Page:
If you can, go car-free. This is a huge one. I never made car payments, but I sure as hell don't miss maintenance, repairs, gas, insurance, registration, parking costs, sitting in traffic, and all the other costs of car ownership. I love being able to read books on the bus and let someone else do the driving. I get a lot of walking in every week. I'm getting a bike, and looking forward to it. When I do need a car, I either use Zipcar (car sharing by the hour) or rent one at the Enterprise office in my neighborhood. I've learned to use Zipcar to my best advantage (all day, once a month, instead of more frequent short trips), and only rent a car every 3-4 months or so.

    I make lists of things I actually need, plan my shopping ahead of time, and stick to the lists. I do "big shopping" that requires a car as infrequently as possible, and load up on as much as I reasonably can during each trip so I can put off the next one for longer. Since I use Zipcar (a car-sharing service), I also plan things like veterinary appointments and donation drop-offs for my shopping days, and take a car for the entire day to get the best rate.

    Also, know your own habits and preferences. I used to cook up big batches of food and freeze it in smaller portions because I always heard that was the most frugal thing to do. For me it's not. I prefer fresh food that's quick to prepare; most of my meals are stir-fries, salads, or omelets. So the frozen stuff languishes forgotten until it's freezer-burnt and nasty and gets tossed out, meaning that good frugal tip is actually wasteful and counterproductive for me. Frozen veg isn't a bargain or a convenience for me, either--not when I live near a decent cheap produce stand. So my freezer is for meat, gin, vodka, and a purely medicinal bottle of Jagermeister (hey, it's good cough syrup).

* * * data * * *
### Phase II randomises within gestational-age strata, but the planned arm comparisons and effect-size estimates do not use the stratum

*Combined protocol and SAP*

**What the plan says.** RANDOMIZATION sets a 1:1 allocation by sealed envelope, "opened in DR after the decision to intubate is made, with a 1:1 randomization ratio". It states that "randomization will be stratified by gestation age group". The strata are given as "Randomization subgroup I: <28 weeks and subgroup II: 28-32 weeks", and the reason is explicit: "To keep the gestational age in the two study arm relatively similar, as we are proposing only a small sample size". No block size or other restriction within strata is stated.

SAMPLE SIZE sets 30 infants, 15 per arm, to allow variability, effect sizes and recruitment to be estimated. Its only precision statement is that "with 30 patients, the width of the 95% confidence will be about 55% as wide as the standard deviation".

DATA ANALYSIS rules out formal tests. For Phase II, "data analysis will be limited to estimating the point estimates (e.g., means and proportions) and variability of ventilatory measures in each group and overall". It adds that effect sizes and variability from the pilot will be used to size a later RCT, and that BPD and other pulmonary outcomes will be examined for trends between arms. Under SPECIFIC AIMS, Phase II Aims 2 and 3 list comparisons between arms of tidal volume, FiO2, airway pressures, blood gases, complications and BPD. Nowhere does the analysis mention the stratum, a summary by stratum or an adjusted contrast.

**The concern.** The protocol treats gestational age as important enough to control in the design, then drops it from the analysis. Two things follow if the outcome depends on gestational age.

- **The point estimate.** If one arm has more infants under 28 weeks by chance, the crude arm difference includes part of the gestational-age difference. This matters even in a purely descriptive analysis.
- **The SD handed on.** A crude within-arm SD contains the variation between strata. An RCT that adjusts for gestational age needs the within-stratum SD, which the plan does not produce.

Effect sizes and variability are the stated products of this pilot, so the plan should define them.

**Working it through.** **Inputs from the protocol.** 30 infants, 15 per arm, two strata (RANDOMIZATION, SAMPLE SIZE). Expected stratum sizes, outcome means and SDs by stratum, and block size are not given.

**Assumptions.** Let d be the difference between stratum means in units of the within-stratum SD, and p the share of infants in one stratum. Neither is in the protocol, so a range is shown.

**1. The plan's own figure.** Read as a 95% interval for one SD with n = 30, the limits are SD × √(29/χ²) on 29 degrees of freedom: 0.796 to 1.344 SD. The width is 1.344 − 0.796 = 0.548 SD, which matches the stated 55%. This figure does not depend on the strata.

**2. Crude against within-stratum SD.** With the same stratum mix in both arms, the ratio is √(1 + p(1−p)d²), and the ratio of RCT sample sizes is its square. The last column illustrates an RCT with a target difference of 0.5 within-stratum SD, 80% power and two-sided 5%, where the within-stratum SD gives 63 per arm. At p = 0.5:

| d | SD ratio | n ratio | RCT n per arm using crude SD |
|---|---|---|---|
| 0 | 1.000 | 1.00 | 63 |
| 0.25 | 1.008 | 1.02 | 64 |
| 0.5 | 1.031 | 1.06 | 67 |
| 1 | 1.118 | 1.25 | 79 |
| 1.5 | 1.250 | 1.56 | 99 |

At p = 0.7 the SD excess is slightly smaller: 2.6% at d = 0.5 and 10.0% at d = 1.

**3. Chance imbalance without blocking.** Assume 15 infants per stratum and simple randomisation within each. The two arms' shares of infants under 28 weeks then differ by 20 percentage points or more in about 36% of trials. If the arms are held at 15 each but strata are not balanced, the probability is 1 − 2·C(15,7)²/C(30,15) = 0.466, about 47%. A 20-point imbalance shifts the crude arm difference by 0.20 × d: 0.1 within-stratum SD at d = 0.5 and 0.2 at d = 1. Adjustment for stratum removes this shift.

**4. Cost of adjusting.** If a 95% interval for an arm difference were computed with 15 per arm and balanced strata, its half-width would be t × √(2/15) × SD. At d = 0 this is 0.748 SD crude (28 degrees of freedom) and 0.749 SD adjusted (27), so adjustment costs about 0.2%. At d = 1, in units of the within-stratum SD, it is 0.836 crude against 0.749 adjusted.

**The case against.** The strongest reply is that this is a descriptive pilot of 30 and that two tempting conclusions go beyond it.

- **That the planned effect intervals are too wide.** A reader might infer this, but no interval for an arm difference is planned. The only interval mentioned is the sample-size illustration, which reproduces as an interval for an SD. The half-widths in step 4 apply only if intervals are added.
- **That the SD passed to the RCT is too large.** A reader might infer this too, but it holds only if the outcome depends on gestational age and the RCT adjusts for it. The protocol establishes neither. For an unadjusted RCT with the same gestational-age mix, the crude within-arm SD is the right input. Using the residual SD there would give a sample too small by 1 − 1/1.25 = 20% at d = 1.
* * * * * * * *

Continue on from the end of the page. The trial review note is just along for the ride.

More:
6. #16
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    I put more than 1/3 of my income into my retirement plan. What's left is unreasonably tiny. There's no choice about being frugal then with the added bonus that maybe I can retire sooner rather than later.

    For some really hard-core frugal ideas:
    - don't have children
    - don't buy a house
    - don't buy a car except for a really cheap used car
    - keep your computer long past its ability to use most websites, just ignore all those unsupported browser messages
    - find a neighborhood where people leave stuff out for free and take walks there often
    - don't use a cellphone
    - don't buy anything that requires monthly payments if you can avoid it
    - don't have pets
    - go on cheap vacations (camping, for example)

    Reddit has a frugal subreddit. It's kind of full of a lot of crap about playing tricks with credit cards and boring stuff about cellphone plans but now and then there's something interesting.
    Female, 5'3", 49, Starting weight: 163lbs. Current weight: 135 (more or less).
    Starting squat: 45lbs. Highest squat: 167.5 x 2. Current Deadlift: 195 x 3